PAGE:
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Church Triumphant

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Church Triumphant

In Christian theology, the Christian Church, or Church Universal, is traditionally divided into:

  • the Church Militant (Ecclesia Militans), comprising Christians on earth who are living; Christian militia, who struggle against sin, the devil and "..the rulers of the darkness of this world, against spiritual wickedness in high places" (Ephesians 6:12).
  • the Church Triumphant (Ecclesia Triumphans), comprising those who are in Heaven, and
  • the Church Suffering, a.k.a. Church Padecent or Church Penitent (Ecclesia Penitens) or Church Expectant (Ecclesia Expectans), which in Catholic theology comprises those Christians presently in Purgatory.

These terms are often used in the context of the doctrine of the Communion of Saints; although Christians may be physically separated from each other by the barrier of death, they nonetheless remain united to each other in one Church, and support each other in prayer.

Origin of the Term

The Latin word militans has a primary meaning of "serving as a soldier, military", but it acquired a secondary meaning of "to struggle, to make an effort", which is the intended sense here. Christians on earth (the Church Militant) are still struggling against sin in order that, when they die, they might go to heaven and be members of the Church Triumphant, those who have triumphed over sin. However, if this struggle is successful, but not completely so, then after death they temporarily become members of the Church Suffering before ultimately joining the Church Triumphant.

Usage in Different Christian Denominations

Catholicism

The Catholic Church commemorates the Church Triumphant and the Church Suffering on two consecutive days: All Saints Day on November 1 (the Church Triumphant), and All Souls Day on November 2 (the Church Suffering).

These terms are not used in the modern Catechism of the Catholic Church, the authoritative collection of the teaching of Catholicism, first published in 1994. However, the teaching these terms represent is precisely restated in paragraph 954 of the Catechism, which quote Lumen Gentium, the Constitution on the Church of the Second Vatican Council:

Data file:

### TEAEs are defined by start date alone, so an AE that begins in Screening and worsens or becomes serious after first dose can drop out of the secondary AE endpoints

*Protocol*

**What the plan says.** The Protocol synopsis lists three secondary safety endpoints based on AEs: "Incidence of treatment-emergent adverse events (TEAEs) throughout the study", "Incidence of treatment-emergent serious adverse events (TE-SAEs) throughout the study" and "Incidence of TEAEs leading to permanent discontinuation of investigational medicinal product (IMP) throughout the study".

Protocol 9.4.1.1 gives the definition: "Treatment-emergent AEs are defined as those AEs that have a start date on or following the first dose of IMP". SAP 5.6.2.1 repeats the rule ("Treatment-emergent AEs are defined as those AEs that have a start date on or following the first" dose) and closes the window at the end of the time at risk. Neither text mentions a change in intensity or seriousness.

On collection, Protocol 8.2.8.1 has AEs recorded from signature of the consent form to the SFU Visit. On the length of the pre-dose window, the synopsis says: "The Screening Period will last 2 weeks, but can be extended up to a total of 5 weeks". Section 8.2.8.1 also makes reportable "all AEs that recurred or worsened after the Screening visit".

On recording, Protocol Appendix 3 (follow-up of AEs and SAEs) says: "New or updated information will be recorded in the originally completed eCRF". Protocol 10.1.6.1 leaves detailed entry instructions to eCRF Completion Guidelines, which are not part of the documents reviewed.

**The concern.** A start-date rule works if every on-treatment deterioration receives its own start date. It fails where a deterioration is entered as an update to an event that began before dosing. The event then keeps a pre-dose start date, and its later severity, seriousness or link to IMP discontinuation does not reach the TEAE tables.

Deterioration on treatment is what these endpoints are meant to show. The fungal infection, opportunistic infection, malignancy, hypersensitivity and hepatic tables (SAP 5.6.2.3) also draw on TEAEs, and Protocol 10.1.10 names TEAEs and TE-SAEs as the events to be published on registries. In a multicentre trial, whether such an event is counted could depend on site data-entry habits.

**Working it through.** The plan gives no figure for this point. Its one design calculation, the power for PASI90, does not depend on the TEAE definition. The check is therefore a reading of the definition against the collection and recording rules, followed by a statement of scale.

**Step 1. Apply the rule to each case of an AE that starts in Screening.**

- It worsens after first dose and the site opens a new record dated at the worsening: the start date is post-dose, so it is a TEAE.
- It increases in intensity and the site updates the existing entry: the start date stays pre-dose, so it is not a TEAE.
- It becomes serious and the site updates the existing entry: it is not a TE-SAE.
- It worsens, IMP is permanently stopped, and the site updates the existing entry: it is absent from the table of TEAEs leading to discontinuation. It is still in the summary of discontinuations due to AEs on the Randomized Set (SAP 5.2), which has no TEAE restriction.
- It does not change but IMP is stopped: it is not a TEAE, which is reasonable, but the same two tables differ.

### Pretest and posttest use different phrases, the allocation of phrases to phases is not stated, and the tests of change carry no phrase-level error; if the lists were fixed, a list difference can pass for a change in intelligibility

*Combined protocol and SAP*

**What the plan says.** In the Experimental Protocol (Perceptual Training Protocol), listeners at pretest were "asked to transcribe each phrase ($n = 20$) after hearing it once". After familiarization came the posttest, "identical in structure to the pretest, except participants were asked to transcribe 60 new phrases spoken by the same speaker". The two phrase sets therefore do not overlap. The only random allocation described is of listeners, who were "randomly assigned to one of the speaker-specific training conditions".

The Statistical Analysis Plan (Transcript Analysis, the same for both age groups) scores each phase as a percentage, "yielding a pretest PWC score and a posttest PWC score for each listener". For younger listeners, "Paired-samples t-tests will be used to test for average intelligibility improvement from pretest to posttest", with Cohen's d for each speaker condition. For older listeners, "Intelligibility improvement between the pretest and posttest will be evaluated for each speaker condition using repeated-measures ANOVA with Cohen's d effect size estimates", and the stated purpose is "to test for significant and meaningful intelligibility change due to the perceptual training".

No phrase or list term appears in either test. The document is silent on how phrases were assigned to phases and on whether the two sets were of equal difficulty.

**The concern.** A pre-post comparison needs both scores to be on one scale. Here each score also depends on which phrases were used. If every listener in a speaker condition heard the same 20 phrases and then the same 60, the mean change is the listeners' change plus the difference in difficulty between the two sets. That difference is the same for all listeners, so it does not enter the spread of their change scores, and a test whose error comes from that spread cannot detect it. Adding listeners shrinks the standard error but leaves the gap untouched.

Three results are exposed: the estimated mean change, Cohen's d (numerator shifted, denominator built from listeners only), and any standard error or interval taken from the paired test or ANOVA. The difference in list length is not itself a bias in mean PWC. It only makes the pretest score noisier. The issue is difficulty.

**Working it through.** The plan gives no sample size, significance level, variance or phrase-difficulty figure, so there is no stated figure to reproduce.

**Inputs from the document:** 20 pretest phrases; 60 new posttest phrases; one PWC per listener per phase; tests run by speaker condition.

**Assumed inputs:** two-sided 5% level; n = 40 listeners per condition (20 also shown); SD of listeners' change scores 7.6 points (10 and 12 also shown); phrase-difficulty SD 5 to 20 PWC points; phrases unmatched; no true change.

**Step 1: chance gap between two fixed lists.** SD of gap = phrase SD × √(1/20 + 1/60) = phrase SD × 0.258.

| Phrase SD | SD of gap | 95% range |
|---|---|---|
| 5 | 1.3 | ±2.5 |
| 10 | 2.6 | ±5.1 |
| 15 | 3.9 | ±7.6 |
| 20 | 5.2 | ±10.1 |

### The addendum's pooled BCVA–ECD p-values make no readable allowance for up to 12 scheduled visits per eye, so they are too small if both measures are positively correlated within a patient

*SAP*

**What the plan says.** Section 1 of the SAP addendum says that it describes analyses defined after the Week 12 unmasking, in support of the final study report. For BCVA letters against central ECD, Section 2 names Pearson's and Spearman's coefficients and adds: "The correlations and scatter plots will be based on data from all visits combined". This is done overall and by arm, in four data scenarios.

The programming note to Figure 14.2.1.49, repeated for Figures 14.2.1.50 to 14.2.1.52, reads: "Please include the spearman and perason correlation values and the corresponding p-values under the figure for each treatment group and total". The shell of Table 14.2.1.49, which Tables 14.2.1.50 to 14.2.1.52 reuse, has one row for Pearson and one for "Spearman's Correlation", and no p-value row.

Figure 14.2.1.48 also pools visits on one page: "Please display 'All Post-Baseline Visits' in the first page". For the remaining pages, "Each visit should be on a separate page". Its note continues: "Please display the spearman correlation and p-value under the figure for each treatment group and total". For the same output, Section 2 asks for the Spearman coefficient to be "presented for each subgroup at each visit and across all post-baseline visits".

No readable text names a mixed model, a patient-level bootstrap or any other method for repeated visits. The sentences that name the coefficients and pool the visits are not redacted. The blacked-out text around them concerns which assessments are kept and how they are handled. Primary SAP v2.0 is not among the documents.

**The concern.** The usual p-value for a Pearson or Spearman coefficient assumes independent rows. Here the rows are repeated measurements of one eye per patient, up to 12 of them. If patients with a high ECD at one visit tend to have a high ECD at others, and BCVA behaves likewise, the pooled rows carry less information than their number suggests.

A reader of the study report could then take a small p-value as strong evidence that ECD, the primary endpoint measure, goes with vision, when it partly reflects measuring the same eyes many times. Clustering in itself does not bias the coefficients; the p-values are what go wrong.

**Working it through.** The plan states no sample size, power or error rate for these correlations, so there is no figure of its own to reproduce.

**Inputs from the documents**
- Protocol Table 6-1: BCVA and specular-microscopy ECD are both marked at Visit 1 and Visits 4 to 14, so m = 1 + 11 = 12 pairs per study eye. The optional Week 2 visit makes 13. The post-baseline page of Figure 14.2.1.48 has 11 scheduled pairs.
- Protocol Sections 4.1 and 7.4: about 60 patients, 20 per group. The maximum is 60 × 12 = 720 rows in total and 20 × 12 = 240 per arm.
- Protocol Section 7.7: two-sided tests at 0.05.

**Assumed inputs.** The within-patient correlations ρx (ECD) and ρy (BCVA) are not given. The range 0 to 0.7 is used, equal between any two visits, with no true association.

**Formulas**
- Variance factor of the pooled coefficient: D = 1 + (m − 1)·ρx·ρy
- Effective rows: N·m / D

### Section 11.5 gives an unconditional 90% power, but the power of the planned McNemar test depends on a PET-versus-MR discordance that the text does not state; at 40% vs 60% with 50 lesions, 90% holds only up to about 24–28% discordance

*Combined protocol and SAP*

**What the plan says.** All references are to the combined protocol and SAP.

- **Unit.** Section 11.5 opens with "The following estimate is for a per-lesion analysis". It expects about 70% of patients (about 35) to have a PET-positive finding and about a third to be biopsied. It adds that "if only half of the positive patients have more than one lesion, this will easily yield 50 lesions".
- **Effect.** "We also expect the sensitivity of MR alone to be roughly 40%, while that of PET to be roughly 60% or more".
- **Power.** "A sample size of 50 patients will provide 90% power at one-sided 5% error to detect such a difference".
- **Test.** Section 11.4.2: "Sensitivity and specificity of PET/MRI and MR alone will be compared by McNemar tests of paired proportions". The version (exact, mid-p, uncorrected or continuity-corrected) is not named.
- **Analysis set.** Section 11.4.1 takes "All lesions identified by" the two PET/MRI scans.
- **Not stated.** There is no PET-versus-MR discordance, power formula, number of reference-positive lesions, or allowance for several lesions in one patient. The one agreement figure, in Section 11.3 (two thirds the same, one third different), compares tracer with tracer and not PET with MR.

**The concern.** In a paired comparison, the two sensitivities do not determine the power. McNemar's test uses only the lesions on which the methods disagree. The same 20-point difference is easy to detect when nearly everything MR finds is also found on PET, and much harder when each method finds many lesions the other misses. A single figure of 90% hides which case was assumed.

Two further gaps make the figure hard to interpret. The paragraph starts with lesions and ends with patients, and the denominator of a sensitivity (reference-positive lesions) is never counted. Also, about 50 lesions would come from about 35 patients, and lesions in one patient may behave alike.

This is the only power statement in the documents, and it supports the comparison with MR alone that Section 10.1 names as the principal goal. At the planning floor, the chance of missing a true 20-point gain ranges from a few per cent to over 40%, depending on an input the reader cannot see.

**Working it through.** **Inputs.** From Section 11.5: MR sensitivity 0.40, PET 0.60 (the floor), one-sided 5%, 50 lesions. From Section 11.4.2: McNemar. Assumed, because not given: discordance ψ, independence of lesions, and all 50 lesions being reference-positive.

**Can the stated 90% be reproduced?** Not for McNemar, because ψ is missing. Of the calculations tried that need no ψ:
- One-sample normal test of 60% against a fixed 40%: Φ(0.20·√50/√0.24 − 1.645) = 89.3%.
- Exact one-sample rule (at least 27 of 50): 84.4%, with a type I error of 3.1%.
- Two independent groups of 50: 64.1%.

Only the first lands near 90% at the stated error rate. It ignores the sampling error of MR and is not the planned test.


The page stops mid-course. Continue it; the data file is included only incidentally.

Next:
The three states of the Church. "When the Lord comes in glory, and all his angels with him, death will be no more and all things will be subject to him. But at the present time some of his disciples are pilgrims on earth. Others have died and are being purified, while still others are in glory, contemplating 'in full light, God himself triune and one, exactly as he is"' (CCC 954)

Anglicanism

The concept of the church militant is also used in Anglicanism. One of the better known references is in the opening words of the Intercession in the Communion service of the Book of Common Prayer,which begins, "Let us pray for the whole state of Christ's Church militant here in earth."

Methodism

Methodists define the Church Militant as "engaged in constant warfare against the world, the flesh and the devil, and in that respect is distinguished from the Church Triumphant."[1] The Church Militant includes all Christian denominations, such as Methodists, Presbyterians, Baptists, Congregationalists, Episcopalians, among many others.[1] In the same fashion, it defines the Church Triumphant as "in heaven, and consists of those who have washed their robes and made them immaculate and pure in the blood of the Lamb."[1]

References

  • Karl Adam
  • Catholic Encyclopedia
  • (Dogmatic Constitution on the Church), n. 49

External links

  • The Catholic Church is the Mystical Body of Christ by Fr. William G. Most
Images
  • "Florence.
  • "Vatican.
  • , depicting the Church Suffering (bottom) being lifted up to heaven and the Church Triumphant (top) through the prayer of the Church Militant (middle)
  • The Church Triumphant (top) and the Church Militant (middle) praying for the Church Suffering (bottom)
  • The Church Triumphant (top) and the Church Militant (bottom) praying for the Church Suffering (bottom left and right) by RenĂ© de Cramer
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